Getting canceled is suddenly every influencer’s worst nightmare. The increasingly prevalent threat of cancellation means that for many public figures, a misinterpreted action or a blast from the past could tank an entire career of hard work.
But when we talk about the cancellation of celebrities, it’s important we understand what behaviors simply warrant the boycotting of content versus genuine legal action.
Not all cases of being canceled are the same, and recently it’s become more apparent than ever that a distinction needs to be made.
In May 2021, a friend of the TikTok creator Jack Wright posted a tweet which alleged Sienna Mae Gomez — former friend of Wright and fellow TikTok creator — sexually assaulted and verbally abused Wright. While James Wright — Jack Wright’s twin brother — retweeted the post and corroborated the statement — Jack himself had not yet spoken out.
Gomez denied the allegations.
Then, on Jan. 20, 2022, Wright posted a video on YouTube titled, “what sienna mae did to me.” The over 17-minute long video provided a detailed account of sexual and emotional abuse committed by Gomez, which spanned the length of year. The video included evidence of one of the many cases of sexual assault.
In response to Wright’s video, Gomez herself wrote a blog post entitled “Sienna Mae Gomez: Reflections from an 18-Year Old Me.” The post offered her account of the relationship, where she defended her actions and largely denied all that Wright had said in his video.
In one of her opening statements, she says, “Four days after turning 18, my former friend Jack Wright — the one I’ve been tangled with in a toxic web of accusations and internet ‘tea’ — posted a 17-minute video about me.” For those who are unaware, the term “tea” refers to gossip or drama. Gomez’s insinuation that a 17-minute detail of sexual abuse is “internet tea” speaks to the bizarre effect social media has had on our interpretation of serious real-world issues.
Beyond this, it is also important to draw attention to the gender bias which heavily influences how the public has treated this subject.
Toxic masculinity is the belief upheld by society that men must perform their gender in a certain way to be viewed as “real” men. It is the understanding that being a man means conforming to heteronormative subsets and often supports the suppression of emotion.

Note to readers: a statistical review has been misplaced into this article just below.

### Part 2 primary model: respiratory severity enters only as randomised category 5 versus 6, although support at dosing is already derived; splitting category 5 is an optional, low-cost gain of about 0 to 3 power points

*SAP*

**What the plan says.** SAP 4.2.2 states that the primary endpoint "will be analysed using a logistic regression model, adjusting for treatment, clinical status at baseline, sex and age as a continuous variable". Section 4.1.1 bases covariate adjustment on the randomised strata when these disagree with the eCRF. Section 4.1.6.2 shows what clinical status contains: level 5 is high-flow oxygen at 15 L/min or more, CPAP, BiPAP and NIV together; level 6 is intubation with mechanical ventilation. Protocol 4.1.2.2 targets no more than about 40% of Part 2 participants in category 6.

The idea that men can’t be sexually assaulted is a by-product of toxic masculinity in society. Because a man is expected to be hard, tough and strong, it is understood that men, therefore, can’t be victims of sexual assault. How can someone strong and unbreakable be violated in such an intensive manner? Especially by a woman, who under these guidelines, is inversely meant to be weak, soft, and sensitive.
Not only is it damaging to teach men there is only one way for them to be, but even conforming to these traditional ideals. The notion that sexual assault is a crime of desire committed solely by men is incorrect. Sexual assault is about power. It is a means to exert control over another who they perceive as weak thereby being of any gender does not free you from the possibility of falling victim to sexual assault.
Wright’s comment sections show the misplaced understanding of sexual assault in society. Comments which received thousands of likes insist that Wright blew the situation out of proportion and is only acting with the intention of ruining Gomez’s life.
With Wright’s experiences being invalidated due to the aforementioned beliefs of toxic masculinity upheld in our world, treating the subject as casual gossip only adds insult to injury.
The two combined create an intensely unsafe space for male victims of assault to come forward with their stories. First because of the shame which surrounds men being sexually assaulted and then, due to the impermanence of cancel culture — an added fear that their persecutors will face no consequence for their actions. It creates a space where the negatives of sharing one’s story outweigh the positives. Such ideas facilitate an incredibly lonely experience for male victims of sexual assault.
Now more than ever, we must differentiate drama from criminal action. Social media has led us to a place where it seems that the accused and the public alike are more worried about the internet’s sentence for their crimes than the sentence of an actual court of law. This is evidenced by the sexual assault allegations against Sienna Mae being treated as “internet tea” rather than potential crimes. Influencers are now more worried about their reputations than the long-term trauma caused to real people.
Sexual assault is inexcusable. While actions such as bullying, lying, or cultural insensitivity are not any more valid, people must understand the difference between another case of a canceled influencer and the detrimental and severe effects crimes like sexual assault have beyond the screen.